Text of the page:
Most people are completely unaware that darters exist. Darters are those small mystery fishes that one occasionally sees literally darting around the edges of streams. Unless you are unusually perceptive or aggressive you have probably just not noticed them.
All darters are in the perch family, and as a general rule have no swim bladder and thus stay on the bottom feeding and living out their lives. Darters display a surprising range of color and body types and as general rule make a fascinating aquarium pet. They display a degree of sexual dimorphism with the males being the brighter and more aggressive of the sexes. Which makes them all the more interesting!
The main consideration is temperature requirements as many species of darters must have cold water to thrive. The Orangethroat darter, in my experience, is the exception. I have collected them in waters as high as 81 degrees F and have kept them in community tanks with great success.
There is a large genetic gradient range in the Orange throat darter in its size, color and tolerance to domestic life. So keep in mind your success will depend to a large degree on the stock you begin with. Therefore collect from a site similar to the aquarium in water quality and tempature.
The book Fishes of Missouri pg. 320 by Pflieger describes the orange throat darter as follows. “A moderately stout darter (1.2 – 2.5inches) with 6-10 indistinct dark cross bars on the back. Sides often prominently streaked by dark horizontal bars……Its life colors are as follows, back mottled yellowish-brown with in distinctive dark color crossbars. Sides lighter brown, often with narrow blue green vertical bars bestdeveloped towards the tail. Breeding males VERY brilliantly colored sides with a series of blue green bars alternating with brick red bars. Gill membranes bright orange (thus the name orange throat) with remainder of undersurface of head blue green. The fins are variously banded and spotted by bluegreen and red.”
With that generic description I hope you can begin to imagine the beauty this little fish possesses. When you combine his looks with his lack of shyness you can see why I place him first on my list of darters! Often other darters cower and are hidden from the eye. The Orangethroat is out for all to see, fighting for food and territory in a fascinating way. Why more than once I’ve seen a Orangethroat rise to the top and steal a morsel of food from a fish 5 times his size!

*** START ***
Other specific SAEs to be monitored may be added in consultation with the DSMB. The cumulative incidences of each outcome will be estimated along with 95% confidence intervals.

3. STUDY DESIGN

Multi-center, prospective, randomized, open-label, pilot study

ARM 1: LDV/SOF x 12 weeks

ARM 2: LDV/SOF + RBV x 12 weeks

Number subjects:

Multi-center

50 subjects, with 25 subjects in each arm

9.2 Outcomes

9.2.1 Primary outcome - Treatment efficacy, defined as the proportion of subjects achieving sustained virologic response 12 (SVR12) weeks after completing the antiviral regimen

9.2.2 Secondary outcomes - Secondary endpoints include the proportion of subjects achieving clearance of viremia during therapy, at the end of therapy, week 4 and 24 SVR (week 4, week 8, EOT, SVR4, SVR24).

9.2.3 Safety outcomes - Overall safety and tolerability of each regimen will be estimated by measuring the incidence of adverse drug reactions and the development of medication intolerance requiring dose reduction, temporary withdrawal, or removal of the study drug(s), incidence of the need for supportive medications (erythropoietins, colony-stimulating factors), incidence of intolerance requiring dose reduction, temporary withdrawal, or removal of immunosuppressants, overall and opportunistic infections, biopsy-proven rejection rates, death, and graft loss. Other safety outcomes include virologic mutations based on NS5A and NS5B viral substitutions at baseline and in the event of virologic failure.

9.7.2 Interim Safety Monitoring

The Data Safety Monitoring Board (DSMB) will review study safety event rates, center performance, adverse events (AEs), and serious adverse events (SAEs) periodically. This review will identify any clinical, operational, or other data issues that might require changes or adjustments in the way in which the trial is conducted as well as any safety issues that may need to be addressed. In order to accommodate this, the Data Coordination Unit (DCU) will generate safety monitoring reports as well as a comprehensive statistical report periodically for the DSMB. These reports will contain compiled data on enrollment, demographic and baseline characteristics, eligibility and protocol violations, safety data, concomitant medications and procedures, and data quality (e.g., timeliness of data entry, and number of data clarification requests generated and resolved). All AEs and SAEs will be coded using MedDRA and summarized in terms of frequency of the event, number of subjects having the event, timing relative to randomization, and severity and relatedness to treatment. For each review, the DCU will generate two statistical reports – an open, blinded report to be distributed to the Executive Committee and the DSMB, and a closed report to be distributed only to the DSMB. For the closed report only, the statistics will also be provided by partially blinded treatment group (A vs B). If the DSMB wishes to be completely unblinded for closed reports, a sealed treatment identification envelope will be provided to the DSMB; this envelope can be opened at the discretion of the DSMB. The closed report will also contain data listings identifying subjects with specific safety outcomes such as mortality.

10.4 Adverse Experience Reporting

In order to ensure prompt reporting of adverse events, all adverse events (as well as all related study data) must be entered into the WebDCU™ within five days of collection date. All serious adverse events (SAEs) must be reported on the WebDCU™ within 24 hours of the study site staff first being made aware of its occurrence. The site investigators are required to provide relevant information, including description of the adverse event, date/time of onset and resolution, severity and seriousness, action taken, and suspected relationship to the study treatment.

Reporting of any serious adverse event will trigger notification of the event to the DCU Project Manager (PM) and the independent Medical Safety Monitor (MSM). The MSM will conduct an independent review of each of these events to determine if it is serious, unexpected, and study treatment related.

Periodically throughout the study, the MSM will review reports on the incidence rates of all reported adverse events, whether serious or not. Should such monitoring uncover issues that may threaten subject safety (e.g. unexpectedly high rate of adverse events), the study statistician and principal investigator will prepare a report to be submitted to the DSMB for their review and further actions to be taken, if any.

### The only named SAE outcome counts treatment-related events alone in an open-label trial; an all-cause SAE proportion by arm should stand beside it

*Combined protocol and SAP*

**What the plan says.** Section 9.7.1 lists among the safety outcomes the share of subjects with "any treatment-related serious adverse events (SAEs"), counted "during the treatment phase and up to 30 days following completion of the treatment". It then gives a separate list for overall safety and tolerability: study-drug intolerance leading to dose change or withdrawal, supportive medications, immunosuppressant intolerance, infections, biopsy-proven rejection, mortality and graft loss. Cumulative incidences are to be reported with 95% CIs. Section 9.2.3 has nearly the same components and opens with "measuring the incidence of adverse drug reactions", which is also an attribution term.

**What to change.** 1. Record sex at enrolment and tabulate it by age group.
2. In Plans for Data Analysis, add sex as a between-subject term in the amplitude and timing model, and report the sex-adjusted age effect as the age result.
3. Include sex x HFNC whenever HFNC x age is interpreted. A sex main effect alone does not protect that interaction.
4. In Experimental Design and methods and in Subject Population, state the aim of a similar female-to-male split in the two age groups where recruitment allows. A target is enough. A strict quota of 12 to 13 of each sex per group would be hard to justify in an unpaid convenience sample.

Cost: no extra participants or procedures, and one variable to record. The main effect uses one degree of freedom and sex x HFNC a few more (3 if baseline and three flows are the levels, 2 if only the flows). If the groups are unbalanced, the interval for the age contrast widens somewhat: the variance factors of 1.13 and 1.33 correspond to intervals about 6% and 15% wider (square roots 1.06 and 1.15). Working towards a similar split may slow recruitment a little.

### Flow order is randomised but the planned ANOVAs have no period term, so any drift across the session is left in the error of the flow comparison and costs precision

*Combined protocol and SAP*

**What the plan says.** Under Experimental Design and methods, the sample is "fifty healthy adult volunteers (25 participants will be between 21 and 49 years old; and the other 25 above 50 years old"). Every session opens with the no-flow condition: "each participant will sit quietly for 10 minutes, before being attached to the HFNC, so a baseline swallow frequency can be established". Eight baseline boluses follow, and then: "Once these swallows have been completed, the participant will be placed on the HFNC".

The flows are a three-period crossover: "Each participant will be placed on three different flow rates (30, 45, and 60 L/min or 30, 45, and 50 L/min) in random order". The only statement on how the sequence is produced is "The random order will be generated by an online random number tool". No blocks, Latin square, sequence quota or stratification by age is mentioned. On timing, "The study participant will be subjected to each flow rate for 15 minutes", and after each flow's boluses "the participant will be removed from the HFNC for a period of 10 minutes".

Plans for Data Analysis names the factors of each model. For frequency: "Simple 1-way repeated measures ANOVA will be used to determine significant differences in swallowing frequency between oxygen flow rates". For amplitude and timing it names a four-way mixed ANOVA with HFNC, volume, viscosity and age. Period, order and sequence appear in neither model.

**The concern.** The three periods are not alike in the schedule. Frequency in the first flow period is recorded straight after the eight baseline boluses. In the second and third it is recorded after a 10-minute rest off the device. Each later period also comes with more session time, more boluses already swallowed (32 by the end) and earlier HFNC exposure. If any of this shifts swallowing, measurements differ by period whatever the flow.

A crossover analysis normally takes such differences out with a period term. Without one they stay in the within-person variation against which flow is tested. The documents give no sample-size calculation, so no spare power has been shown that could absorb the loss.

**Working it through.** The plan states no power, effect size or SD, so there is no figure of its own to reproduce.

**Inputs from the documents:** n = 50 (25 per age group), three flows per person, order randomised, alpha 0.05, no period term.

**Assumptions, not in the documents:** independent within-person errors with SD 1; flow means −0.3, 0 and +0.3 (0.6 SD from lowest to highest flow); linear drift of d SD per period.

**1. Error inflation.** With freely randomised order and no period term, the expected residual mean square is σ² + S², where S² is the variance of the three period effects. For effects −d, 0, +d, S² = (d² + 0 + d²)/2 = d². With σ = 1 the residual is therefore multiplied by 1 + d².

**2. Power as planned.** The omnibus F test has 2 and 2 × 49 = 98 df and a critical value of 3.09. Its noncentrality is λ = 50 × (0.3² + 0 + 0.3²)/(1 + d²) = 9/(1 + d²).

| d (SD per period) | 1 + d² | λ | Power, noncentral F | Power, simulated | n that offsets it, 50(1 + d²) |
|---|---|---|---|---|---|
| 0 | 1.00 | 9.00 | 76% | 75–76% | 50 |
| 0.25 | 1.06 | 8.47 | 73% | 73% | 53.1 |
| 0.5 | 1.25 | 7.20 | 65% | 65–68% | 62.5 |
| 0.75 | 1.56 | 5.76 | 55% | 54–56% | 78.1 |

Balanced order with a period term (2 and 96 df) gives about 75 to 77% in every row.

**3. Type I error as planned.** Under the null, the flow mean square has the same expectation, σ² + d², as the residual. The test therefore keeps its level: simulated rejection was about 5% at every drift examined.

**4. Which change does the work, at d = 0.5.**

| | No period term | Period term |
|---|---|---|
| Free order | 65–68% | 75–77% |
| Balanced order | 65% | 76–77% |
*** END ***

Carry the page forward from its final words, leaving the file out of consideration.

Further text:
Now with the basic definitions out of the way I can share with you how I treat my darters. When wild caught I immediately place them in a tank with a few feeder guppies by observation they quickly take eating frozen food of all varieties. Mine seem to prefer blood worms but will take most anything even flake food. Once I am confident they are eating properly and appear to be thriving. I place them in their permanent homes, one of my large community tanks. Then comes the most fascinating part for me, the waiting to see which darters posses the right mix of temperament and color and tolerance to domestic life to make it to the brood stock category!
When I have identified likely candidates I pull them aside and “winter them over” in an area that holds a temperature of 60 degrees or less over the winter. In my case that is the laundry room of my walkout basement, for others that might be your basement proper or your garage. Then begin to observe because in no time (3-5 weeks) you are going to see boldly colored males establish territories and court females. I put 2 trios in a 20 gallontank with some steady current and keep my eyes open. Sooner or later the male will coax a female into his cave (either rocks or small flower pots) and they will spawn, laying several hundred eggs. These eggs will adhere to whatever they hit. Here’s the catch you must watch carefully your fish or they will eat their eggs! As soon as I realize a spawn has occurred parents and eggs are separated.
In 7-10 days you will notice the fry appearing. They are a very durable fry and generally easy to take care of. They will grow fast if given proper food and care. Mine will often take live brine or infusoria early (6 x aday!) then frozen baby brine (3-4x a day) then finally blood worms (2x aday).
I hope this brief article has created a future interest in our Native fishes. If it has, I welcome your questions or comments! I also recommend these resources:” Petersons Field Guide to North American Freshwater Fishes”by Larry Page, or check into the fish club North American Native Fish Association (NANFA) 2213 Prytania Circle , Navarre Florida 32566. You can also contact through e-mail RobertRice@juno.com Until next time good luck and good fishing!